Department of the History of Art and Archaeology, School of Arts
SOAS’ Department of the History of Art and Archaeology is internationally unique in its broad coverage of the visual arts, architecture and material culture of Asia, Africa and the Middle East. Spanning geographically from Japan to Morocco and chronologically over millennia, the Department’s range of teaching and research interests is unmatched. No other British, European or American university provides the variety it offers for the study of Asian, African and Middle Eastern art.
The research expertise of the Department supports multidisciplinary research projects and the cultural output of major museums and galleries, including their education and outreach programmes. As well as the international art trade, it supports the conservation and understanding of cultures, arts and artefacts in the SOAS specialist regions of Asia, Africa and the Middle East and their diasporas.
Curating and supporting major exhibitions
Expertise in the Department is highly sought after in the management of museum exhibitions, including those in the SOAS Brunei Gallery, which has the highest number of visitors of any museum in the Bloomsbury precinct. Anna Contadini, Professor of the History of Islamic Art, curated Gifts of Recognition: Modern and Contemporary Art from the SOAS Collections, to coincide with the Olympics, attracting over 7,000 visitors, and resulting in a permanent digital archive. Telling Images of China: Narrative and Figure Paintings from the Shanghai Museum, an exhibition at the Chester Beatty Library, Dublin was curated by Shane McCausland, Percival David Professor of the History of Art and Head of Department, and attracted 45,000 visitors.
Installation of new museum, Chemde monastery, Ladakh, India in June 2019
In June 2019, during a three-week period of field research as part of the AHRC-funded research Project “Tibetan Buddhist Monastery Collections Today”, Christian Luczanits, Louise Tythacott and Chiara Bellini collaborated with Chemde monastery in Ladakh, India, in moving its museum into a new space. This concluded a three-year engagement during which the project contributed the exhibition concept and a case design that could be implemented with local craftsmanship. The new display includes a number of innovations for the region, such as single sculpture cases, two-sided display and the display of an entire set of scroll paintings in the traditional arrangement. In future, the museum may be complemented by a library, also conceptualised by the project. The new Chemde museum will be opened later in the year by His Holiness the 12th Gyalwang Drukpa, leader of the Drukpa Kagyu sect of Tibetan Buddhism.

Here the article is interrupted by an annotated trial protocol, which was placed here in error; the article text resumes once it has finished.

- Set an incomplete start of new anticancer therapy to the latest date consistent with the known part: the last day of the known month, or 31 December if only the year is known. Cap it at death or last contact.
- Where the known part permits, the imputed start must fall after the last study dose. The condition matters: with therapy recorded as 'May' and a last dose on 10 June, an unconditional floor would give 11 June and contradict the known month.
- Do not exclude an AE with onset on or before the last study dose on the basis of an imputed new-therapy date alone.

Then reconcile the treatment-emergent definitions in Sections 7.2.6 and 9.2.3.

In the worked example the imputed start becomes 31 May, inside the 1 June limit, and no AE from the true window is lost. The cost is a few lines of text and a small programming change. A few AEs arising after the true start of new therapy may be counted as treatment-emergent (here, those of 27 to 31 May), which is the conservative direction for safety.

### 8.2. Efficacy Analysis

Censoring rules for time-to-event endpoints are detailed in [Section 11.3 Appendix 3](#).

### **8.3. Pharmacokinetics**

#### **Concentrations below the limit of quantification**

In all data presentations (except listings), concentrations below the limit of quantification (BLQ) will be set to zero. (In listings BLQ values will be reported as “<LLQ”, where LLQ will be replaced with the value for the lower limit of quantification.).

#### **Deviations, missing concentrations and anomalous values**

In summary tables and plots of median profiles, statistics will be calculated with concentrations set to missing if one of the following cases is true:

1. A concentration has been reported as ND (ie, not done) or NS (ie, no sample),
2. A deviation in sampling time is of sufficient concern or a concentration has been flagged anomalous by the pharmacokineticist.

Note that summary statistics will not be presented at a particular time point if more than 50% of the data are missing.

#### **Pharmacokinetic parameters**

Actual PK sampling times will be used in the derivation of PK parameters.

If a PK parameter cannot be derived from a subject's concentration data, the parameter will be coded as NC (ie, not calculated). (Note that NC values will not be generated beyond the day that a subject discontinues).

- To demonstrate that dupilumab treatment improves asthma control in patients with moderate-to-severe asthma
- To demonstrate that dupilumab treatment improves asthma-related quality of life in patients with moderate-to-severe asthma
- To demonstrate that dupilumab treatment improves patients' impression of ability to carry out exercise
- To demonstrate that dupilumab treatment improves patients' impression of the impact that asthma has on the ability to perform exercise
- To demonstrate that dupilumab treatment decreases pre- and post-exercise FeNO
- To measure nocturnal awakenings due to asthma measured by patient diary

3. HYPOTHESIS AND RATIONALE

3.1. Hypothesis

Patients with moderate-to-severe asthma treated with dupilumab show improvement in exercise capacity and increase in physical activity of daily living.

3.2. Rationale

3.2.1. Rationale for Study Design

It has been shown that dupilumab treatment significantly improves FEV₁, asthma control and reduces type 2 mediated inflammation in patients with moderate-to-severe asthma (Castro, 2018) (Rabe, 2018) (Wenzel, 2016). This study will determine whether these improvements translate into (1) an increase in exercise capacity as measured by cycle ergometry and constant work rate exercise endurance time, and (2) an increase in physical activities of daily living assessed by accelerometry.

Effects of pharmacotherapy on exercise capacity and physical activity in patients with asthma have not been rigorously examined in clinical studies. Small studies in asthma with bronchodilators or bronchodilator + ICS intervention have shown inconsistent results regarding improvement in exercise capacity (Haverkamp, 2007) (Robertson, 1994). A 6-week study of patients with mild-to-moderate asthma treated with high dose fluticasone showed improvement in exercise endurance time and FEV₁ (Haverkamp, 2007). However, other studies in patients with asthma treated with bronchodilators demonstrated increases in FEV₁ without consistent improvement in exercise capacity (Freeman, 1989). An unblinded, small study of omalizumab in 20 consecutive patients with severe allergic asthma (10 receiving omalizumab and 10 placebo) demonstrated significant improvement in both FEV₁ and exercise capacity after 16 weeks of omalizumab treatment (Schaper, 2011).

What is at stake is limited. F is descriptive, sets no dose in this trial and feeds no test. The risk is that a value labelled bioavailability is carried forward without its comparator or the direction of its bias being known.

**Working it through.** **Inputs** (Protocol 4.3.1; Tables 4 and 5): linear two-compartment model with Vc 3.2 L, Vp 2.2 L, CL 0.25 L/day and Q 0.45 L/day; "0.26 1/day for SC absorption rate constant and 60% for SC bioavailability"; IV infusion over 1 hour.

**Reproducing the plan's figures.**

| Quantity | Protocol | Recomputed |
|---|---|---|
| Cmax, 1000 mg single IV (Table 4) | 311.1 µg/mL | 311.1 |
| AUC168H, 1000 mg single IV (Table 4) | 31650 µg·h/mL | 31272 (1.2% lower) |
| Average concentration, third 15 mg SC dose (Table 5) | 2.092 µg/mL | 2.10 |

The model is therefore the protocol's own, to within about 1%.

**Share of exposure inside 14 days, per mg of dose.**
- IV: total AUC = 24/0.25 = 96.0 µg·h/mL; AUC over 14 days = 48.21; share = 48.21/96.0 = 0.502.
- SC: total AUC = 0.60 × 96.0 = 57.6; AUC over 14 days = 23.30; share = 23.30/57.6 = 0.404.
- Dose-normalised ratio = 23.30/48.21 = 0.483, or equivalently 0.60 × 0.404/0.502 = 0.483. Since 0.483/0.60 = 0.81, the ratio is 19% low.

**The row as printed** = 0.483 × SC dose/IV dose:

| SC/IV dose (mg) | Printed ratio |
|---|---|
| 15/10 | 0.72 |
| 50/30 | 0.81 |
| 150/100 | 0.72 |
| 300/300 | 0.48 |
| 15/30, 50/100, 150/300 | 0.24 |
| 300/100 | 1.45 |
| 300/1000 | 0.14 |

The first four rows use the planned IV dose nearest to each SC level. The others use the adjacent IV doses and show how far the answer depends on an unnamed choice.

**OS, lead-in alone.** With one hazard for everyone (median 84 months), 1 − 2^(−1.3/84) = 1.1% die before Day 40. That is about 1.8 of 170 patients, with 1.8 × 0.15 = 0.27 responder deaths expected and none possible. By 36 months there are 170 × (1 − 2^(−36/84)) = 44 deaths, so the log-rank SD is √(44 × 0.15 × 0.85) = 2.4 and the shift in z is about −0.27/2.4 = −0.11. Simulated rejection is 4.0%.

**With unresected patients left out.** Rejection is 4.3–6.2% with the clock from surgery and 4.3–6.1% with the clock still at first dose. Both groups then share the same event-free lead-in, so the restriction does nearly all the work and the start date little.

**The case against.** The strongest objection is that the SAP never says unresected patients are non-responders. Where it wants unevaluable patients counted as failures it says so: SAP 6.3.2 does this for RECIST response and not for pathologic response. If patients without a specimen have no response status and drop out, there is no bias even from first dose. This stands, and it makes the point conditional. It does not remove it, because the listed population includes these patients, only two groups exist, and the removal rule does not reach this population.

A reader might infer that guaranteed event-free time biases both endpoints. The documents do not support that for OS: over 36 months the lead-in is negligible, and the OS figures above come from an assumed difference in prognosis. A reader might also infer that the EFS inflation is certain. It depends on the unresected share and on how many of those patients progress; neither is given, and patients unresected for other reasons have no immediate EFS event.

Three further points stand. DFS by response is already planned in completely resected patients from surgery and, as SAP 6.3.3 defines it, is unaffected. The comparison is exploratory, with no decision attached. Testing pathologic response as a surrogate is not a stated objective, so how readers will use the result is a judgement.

Initial research on new monastery museum concept in Kagbeni, Nepal from June-July 2019
From June-July 2019, Louise Tythacott undertook fieldwork research in Mustang, in the Himalayan region of Nepal, as part of the AHRC project – “Tibetan Monastery Collections Today” (2016-19). She developed concepts for a planned new museum, which will be located the early 15th century monastery in the village of Kagbeni. Working with Kunzom Thakuri, she documented the monastery’s collections and internal spaces, and conducted 27 interviews in the remote villages of Dakarjhong, Pakling, Phalak, Tiri, as well as in Kagbeni, to ascertain local people’s views on the museum proposal. Future displays will celebrate Buddhist beliefs and traditional cultures in the region. Fundraising will be required over the next few years to develop the monastery’s museum.
An Illuminated Sūtra Collection of the Fourteenth Century
Research on Tibetan Buddhist Monastery Collections Today (link to below) has yielded numerous discoveries. Among those is a collection of Buddhist texts classified as sūtra (that is sermons said to be delivered by the Buddha or sanctioned by him) and dating to the 14th century. This collection has been documented at Namgyal Monastery in Upper Mustang, Nepal. Documenting the collection took three successive visits (2015 to 2017) and more than 10,000 photographs (photo: Christian Luczanits and others examining a volume of the sūtra collection with scenes of the Buddha’s life on the first folio verso in 2015).
With at least four illuminations in each of the original 30 volumes, 28 of them preserved, this is the oldest collection of Tibetan texts with an illumination programme across all its volumes. The programme includes the previous and last lives of the Buddha as well as an array of deities in a hierarchical arrangement. This illumination programme as well as the fact that the collection also preserves unique versions of the texts it contains warrants a monographic study of this collection which in spring 2019 is in its finishing stages.
From scholarly historical research to prize-winning popular fiction